At every value of the parameter $t$ the function $\mu (\Omega_{t}),$ as a
monotone function, has limits from the left and from the right. Denote by
$t_{\mp}$ the value of the jump on the left and on the right respectively:
$t_{+}=\mu(\Omega_{t+0} \setminus \Omega_{t})$ and $t_{-}=\mu (\Omega_{t}
\setminus \Omega_{t-0}).$ The set of values of $t$ where any jump may occur
is clearly at most countable. Let the sequence $\{t_{n}\}_{n=1}^{\infty}$
denote these points. To each $t_{n}$ corresponds the size of the jump of $\mu
(\Omega_{t})$ at this point, $y_{n}.$ If for some values of $t$ we have both $t_{-}$ and
$t_{+}$ nonzero, this value of $t$ is encountered in the above sequence
twice: say, $t_{n}=t_{n+1}=t$ and $y_{n}=t_{-},$ $y_{n+1}=t_{+}.$ Hence, for each member of the sequence $t_{n}$ only one of the two possible jumps takes place. We denote
by $\Gamma_{t_{n}}$ the portion of the measure space corresponding to $t_{n}:$
$\Gamma_{t_{n}} = \Omega_{t_{n}+0} \setminus \Omega_{t_{n}}$ if we have a
jump on the right at $t_{n}$ and $\Gamma_{t_{n}}= \Omega_{t_{n}} \setminus
\Omega_{t_{n}-0}$ otherwise.
Let us consider the following auxilliary measure space $\tilde{X}$ which we biuld out of $X.$ At each
value of $t_{n}$ we replace $\Gamma_{t_{n}} \subset X$ by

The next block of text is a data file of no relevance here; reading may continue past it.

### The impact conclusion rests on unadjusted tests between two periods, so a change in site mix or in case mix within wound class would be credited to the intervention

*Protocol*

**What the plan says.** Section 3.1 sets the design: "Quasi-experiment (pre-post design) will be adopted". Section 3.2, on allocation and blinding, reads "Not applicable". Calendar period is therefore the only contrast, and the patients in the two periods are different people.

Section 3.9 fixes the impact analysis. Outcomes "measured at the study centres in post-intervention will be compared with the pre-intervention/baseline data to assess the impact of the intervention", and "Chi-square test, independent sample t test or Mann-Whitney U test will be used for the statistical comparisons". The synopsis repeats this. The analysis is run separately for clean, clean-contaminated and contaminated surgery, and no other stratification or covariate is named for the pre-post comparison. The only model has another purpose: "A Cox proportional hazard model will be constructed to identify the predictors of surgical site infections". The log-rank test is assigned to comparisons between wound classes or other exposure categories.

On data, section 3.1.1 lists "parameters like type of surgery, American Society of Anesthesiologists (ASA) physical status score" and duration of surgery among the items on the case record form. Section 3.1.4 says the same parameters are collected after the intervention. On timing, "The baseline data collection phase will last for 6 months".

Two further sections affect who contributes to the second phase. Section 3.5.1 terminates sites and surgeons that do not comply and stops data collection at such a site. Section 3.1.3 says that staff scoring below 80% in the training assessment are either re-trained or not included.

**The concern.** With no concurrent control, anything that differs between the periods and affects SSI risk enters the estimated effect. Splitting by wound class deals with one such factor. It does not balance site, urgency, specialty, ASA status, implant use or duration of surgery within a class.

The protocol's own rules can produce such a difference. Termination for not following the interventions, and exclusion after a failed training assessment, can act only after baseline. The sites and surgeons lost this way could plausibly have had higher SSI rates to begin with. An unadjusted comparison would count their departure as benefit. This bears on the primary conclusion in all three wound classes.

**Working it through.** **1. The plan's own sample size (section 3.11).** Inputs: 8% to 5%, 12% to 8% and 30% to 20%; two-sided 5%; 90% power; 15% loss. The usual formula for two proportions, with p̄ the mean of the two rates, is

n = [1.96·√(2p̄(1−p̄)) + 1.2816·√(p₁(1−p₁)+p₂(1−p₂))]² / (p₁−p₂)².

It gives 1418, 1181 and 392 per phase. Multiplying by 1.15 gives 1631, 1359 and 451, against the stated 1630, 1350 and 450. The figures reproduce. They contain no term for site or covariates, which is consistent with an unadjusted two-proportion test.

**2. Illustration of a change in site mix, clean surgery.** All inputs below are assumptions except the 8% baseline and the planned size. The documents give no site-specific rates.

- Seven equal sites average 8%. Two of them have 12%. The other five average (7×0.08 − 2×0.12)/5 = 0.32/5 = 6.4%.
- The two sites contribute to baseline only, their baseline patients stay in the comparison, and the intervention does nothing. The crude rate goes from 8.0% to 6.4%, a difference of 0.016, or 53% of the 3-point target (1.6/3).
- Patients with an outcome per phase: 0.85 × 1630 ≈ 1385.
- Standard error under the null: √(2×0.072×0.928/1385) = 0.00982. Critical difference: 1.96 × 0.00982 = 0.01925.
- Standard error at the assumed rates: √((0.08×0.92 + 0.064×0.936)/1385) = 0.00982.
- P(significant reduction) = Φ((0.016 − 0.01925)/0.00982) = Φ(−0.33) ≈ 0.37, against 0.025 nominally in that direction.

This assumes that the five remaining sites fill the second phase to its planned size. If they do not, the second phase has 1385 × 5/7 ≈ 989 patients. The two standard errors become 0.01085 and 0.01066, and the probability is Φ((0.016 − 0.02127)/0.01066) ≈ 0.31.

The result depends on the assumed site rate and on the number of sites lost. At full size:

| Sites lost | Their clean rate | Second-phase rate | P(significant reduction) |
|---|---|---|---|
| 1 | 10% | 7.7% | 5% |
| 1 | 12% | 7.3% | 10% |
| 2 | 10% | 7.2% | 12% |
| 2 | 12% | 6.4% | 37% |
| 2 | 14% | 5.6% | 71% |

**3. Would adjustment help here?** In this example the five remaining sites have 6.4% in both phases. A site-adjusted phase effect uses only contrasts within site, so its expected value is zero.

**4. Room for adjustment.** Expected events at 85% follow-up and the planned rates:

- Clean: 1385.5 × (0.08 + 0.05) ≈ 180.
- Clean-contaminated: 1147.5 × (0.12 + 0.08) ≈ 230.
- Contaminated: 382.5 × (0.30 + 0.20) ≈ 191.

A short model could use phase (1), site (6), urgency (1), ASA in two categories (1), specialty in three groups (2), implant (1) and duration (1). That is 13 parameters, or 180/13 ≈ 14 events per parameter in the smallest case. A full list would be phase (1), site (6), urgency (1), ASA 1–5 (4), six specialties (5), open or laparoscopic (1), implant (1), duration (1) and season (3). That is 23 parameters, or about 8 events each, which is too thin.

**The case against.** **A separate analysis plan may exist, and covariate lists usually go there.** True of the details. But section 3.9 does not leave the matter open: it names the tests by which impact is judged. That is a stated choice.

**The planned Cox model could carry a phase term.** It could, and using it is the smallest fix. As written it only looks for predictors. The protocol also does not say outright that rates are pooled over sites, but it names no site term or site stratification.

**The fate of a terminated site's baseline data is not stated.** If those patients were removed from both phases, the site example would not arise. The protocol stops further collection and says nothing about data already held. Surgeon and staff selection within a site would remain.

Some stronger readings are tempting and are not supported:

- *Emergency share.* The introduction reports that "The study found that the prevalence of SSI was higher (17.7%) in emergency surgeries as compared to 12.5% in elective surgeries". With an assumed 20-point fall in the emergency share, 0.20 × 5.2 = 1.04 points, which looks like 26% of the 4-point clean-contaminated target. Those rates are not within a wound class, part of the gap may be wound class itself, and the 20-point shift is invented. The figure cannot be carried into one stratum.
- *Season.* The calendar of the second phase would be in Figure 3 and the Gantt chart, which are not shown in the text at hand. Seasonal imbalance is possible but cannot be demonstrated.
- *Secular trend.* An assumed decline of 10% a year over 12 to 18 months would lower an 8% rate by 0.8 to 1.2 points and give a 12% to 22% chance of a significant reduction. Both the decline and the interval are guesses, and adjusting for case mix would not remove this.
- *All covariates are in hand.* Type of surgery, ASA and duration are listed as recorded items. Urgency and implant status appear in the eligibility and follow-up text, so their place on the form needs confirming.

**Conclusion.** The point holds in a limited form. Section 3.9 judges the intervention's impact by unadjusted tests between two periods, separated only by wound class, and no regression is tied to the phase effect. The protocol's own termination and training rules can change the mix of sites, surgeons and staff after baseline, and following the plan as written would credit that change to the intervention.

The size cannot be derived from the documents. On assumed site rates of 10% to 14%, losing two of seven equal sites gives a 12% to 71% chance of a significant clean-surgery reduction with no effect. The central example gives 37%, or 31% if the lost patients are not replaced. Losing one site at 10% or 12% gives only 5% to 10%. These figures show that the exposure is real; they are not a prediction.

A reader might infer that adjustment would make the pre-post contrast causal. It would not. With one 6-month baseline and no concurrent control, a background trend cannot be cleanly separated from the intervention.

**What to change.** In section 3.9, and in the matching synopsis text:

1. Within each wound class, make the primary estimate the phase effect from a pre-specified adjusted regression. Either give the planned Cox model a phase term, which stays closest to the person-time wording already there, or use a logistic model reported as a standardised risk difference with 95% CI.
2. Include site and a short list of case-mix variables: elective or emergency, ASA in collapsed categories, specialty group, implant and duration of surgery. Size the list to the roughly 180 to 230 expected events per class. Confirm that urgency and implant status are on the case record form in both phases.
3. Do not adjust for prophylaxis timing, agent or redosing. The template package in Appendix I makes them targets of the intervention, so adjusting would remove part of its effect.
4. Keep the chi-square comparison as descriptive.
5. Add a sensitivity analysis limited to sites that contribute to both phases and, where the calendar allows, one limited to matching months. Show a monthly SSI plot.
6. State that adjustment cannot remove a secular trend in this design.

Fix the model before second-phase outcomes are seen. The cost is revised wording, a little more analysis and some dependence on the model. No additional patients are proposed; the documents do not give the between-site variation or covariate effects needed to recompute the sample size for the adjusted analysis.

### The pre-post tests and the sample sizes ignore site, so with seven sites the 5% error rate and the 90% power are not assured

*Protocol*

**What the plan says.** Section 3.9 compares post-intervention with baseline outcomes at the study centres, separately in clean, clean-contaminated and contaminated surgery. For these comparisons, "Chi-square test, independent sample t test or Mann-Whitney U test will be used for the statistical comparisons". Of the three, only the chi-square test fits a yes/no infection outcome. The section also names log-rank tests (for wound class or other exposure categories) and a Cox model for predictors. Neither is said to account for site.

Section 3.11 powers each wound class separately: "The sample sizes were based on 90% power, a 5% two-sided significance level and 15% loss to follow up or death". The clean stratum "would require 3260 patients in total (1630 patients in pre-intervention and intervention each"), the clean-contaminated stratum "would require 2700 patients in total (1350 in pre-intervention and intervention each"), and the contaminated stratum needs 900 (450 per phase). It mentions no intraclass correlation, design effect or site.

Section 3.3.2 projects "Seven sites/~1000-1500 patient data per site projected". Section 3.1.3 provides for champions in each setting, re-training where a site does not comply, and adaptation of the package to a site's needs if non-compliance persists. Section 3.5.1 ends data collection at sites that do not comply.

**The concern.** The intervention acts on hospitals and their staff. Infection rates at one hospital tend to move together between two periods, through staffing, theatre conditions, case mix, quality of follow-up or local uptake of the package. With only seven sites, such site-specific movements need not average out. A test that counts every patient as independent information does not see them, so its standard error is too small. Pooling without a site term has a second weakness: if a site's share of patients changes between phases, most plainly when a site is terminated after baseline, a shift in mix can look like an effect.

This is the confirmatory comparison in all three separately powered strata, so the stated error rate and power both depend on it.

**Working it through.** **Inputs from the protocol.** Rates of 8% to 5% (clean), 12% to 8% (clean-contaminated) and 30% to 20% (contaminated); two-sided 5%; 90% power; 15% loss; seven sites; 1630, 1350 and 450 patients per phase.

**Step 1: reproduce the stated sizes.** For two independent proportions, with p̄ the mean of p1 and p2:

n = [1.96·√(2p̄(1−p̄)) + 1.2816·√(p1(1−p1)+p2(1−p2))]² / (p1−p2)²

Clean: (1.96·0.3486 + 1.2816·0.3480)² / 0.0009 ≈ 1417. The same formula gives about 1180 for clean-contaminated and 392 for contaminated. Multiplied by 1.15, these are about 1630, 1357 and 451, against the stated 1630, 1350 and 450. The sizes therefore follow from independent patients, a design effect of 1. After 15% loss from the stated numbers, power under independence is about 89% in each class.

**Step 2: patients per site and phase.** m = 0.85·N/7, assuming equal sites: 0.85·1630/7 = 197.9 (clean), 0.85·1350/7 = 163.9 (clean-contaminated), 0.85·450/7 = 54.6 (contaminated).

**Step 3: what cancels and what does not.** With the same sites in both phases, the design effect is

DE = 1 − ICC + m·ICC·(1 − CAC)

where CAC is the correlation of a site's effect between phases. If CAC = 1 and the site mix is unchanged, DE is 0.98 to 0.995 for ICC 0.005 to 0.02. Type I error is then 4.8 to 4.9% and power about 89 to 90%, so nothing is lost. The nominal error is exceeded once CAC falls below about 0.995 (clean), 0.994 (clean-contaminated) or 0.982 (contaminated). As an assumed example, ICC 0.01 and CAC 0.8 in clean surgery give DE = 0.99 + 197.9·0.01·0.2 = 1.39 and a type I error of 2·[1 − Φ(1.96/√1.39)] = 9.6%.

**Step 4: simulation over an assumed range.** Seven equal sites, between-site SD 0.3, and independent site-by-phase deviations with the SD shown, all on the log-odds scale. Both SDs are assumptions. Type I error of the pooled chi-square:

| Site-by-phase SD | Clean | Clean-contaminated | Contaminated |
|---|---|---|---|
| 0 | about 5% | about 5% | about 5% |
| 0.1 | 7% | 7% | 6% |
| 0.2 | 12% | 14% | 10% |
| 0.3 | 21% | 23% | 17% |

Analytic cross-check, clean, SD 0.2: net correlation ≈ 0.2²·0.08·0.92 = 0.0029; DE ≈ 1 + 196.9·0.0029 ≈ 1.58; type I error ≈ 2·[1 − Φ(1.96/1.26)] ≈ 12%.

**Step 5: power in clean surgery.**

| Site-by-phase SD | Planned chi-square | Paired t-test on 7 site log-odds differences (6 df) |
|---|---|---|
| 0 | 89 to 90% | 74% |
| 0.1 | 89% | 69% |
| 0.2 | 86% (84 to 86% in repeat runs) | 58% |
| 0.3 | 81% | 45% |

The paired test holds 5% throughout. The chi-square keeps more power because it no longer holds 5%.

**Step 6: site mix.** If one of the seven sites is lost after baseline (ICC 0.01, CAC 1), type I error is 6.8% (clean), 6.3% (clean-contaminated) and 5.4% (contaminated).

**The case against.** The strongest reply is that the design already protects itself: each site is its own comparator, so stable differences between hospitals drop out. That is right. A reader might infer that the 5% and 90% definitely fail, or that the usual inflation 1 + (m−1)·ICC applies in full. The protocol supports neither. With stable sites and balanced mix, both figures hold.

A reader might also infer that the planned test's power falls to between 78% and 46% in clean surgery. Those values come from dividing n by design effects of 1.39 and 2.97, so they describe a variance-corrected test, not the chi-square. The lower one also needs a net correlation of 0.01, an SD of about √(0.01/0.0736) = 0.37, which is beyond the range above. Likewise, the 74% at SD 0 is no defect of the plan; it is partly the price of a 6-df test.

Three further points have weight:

\[ B_{t_{n}} = \Gamma_{t_{n}} \times [0, 1] \]
with the structure of the product measure space. Hence
\[ \tilde{X} = \left( X \setminus (\cup_{n} \Gamma_{t_{n}})\right) \cup\left(\cup_{m}B_{t_{m}} \right). \]
The measure $\tilde{\mu}$ on $\tilde{X}$ coincides with measure $\mu$ on
the measurable set
\[ X_{0} = X \setminus \left( \cup_{n} \Gamma_{t_{n}} \right), \]
while on $B_{t_{n}}$ the measure $\tilde{\mu}$ equals the product measure
$\mu \times dx$ ($dx$ being a Lebesgue measure on $[0,1]$). Furthermore, we
let the kernel $\tilde{A}(k,x),$
defined on $Y \times \tilde{X},$ be equal to $A(k,x)$ for all $k$ when $x \in M_{0}$ and $\tilde{A}(k, x, y) =A(k, x)$ for all $k \in Y$ and all
$y \in [0,1]$ if $x$ belongs to $\Gamma_{t_{n}}$ for some $n.$
Define an integral operator $\tilde{T}$ by
\[ (\tilde{T}f)(k)= \int\limits_{\tilde{X}}\tilde{A}(k,x)f(x)\,dx.\]
Next, define a family $\tilde{\Omega}_{u}$ of the extending measurable sets
in $\tilde{X}.$ We construct $\tilde{\Omega}_{u}$ so that $\tilde{\mu}
(\tilde{\Omega}_{u})=u.$ Let $t_{0}(u) = \sup_{t}\{ t| \mu(\Omega_{t})
\leq u \}.$ If $t_{0}(u) \ne t_{n}$ for any $n,$ we let
\[ \tilde{\Omega}_{u} = \left( \Omega_{t_{0}(u)} \cap X_{0} \right) \bigcap
\left( \cup_{t_{m}0$) we let
\[ \tilde{\Omega}_{u} = \left(\Omega_{t_{n}-0}\cap X_{0}\right) \cup \left(\cup_{t_{m}0$), we define
\[ \tilde{\Omega}_{u} = \left(\Omega_{t_{n}}\cap X_{0}\right) \cup \left(\cup_{t_{m}r>0,$ the operator $\tilde{T}$ satisfies
the norm bounds
\[ \|\tilde{T}f \|_{s_{r}p_{r}} \leq C(r) \|f\|_{p_{r}}. \]
\noindent \bf Proof. \rm Indeed,
\[ \tilde{T}f(k) = \int\limits_{X_{0}} A(k, x)f(x)\,d\mu(x) + \sum\limits_{n}
\int\limits_{\Gamma_{t_{n}}}d\mu(x) \int\limits_{0}^{1} \tilde{A} (k,x,y)f(x,y)\,dy = \]
\[ = \int\limits_{X_{0}} A(k,x)f(x)d\mu(x) + \sum\limits_{n} \int\limits_{\Gamma_{t_{n}}} d\mu(x) A(k,x) \int\limits_{0}^{1} f(x,y)\,dy \]
by the definition of the kernel $\tilde{A}(k,x,y).$ Because of the norm
bounds on the operator $T$ and interpolation between them, we obtain